Of the 27 idyllic isles, only two are inhabited, leaving the remainder as havens for fauna and flora to thrive.
West Island, the main tourist township, is home to around 110 expatriates keen to share the dream. It’s where water aficionados can delve, dive and drift to their heart’s content on holiday-brochure beaches.
Just across the lagoon you can slip your toes into the silky sand at Direction Island. Voted Australia’s best beach in 2017, the famous Rip snorkelling spot sits at its tip. Ride the warm current on repeat, sweeping past tropical fish and coral the colour of rainbows until the undercurrent safely swoops you into calmer waters.
In deeper ocean, the wreck of the Phaeton, which went down in 1889, is a sea life sanctuary. Ogle at triggerfish, yellowfin goatfish and sergeant major damselfish as they flit through flourishing coral colonies. Life above is all but forgotten as you’re drawn into the magic.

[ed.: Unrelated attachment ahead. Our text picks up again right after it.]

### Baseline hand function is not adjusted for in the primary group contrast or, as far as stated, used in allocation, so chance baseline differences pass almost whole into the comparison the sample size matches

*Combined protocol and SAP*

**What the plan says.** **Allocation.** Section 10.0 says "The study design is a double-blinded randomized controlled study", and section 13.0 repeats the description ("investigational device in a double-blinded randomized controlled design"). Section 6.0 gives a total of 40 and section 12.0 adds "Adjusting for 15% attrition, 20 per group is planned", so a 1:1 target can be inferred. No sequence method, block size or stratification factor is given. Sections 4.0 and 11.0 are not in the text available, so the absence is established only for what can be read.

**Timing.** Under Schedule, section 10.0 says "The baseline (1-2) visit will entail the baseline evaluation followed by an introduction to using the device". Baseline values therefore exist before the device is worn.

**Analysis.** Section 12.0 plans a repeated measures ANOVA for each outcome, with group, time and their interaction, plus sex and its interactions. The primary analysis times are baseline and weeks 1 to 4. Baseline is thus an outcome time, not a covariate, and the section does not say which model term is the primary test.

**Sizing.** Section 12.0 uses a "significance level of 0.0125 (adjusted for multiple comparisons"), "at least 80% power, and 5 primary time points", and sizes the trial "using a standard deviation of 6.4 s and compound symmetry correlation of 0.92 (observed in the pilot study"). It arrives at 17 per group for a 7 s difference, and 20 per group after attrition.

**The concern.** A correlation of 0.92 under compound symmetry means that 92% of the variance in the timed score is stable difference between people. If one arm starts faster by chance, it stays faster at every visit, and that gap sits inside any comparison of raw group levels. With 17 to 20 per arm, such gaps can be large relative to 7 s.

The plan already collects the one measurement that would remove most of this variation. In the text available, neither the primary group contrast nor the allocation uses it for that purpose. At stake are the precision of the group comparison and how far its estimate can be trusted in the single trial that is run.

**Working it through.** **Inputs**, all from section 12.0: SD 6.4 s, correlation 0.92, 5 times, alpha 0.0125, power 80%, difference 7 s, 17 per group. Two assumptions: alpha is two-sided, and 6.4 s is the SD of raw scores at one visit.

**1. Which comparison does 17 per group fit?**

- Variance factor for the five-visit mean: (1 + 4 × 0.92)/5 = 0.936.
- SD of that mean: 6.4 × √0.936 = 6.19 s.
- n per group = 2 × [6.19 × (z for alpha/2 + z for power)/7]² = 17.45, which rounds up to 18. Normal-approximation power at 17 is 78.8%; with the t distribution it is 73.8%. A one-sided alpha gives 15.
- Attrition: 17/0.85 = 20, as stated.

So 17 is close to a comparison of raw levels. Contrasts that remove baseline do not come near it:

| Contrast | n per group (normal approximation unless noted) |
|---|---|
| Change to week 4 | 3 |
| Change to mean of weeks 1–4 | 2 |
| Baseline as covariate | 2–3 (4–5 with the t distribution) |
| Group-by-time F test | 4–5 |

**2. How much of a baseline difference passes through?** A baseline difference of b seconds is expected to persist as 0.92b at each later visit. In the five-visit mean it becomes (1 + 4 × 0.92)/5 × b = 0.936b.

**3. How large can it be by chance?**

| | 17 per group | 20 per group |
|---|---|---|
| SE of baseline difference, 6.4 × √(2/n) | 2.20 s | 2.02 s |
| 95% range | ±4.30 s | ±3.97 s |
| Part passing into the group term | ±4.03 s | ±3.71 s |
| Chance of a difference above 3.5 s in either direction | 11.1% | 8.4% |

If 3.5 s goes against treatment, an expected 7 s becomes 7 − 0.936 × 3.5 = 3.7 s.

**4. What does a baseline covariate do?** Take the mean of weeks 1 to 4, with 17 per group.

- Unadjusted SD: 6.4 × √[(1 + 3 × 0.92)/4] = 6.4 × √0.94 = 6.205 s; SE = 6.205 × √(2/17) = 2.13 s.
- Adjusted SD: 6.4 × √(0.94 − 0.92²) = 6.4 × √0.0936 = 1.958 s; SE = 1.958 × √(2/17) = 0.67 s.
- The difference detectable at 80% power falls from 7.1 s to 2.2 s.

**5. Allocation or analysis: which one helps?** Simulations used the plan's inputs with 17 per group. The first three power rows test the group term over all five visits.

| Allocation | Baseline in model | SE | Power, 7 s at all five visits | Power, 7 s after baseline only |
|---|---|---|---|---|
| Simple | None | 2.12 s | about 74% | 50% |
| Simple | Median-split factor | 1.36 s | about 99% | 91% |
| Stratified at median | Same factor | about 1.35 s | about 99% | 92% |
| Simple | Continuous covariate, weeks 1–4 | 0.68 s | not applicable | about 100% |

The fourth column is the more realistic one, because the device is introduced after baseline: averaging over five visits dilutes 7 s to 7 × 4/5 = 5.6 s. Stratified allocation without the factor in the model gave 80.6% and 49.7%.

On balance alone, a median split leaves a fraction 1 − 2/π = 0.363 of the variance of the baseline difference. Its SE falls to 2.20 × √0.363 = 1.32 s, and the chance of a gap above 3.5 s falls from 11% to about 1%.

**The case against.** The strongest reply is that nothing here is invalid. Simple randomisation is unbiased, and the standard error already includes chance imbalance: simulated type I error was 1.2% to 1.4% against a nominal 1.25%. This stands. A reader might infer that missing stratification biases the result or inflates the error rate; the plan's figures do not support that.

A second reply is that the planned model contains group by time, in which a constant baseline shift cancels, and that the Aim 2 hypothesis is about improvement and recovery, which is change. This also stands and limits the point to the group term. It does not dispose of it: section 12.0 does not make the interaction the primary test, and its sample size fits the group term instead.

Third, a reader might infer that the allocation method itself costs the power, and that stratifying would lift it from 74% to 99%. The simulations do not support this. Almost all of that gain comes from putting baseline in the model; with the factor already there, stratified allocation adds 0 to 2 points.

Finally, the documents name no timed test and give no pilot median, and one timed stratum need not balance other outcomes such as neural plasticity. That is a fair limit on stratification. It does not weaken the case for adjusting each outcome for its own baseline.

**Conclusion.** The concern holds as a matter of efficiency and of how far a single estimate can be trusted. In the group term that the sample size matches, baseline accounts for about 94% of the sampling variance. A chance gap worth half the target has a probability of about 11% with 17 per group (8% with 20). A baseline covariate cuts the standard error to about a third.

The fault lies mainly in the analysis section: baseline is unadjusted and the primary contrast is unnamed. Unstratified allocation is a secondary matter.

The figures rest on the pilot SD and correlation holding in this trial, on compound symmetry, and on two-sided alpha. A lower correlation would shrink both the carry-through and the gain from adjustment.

Home Island, Cocos’ cultural hub, is a 20-minute ferry ride across blue-brushed ocean. In a quiet kampong (Malaysian village), around 450 Cocos Malay Muslims continue to practice their religious beliefs. A mini museum houses paraphernalia dating back to the islands’ torrid past; its sobering material reflects tough plantation conditions. Connect with locals during a homestay and listen for the soulful call to prayer broadcast from the local mosque.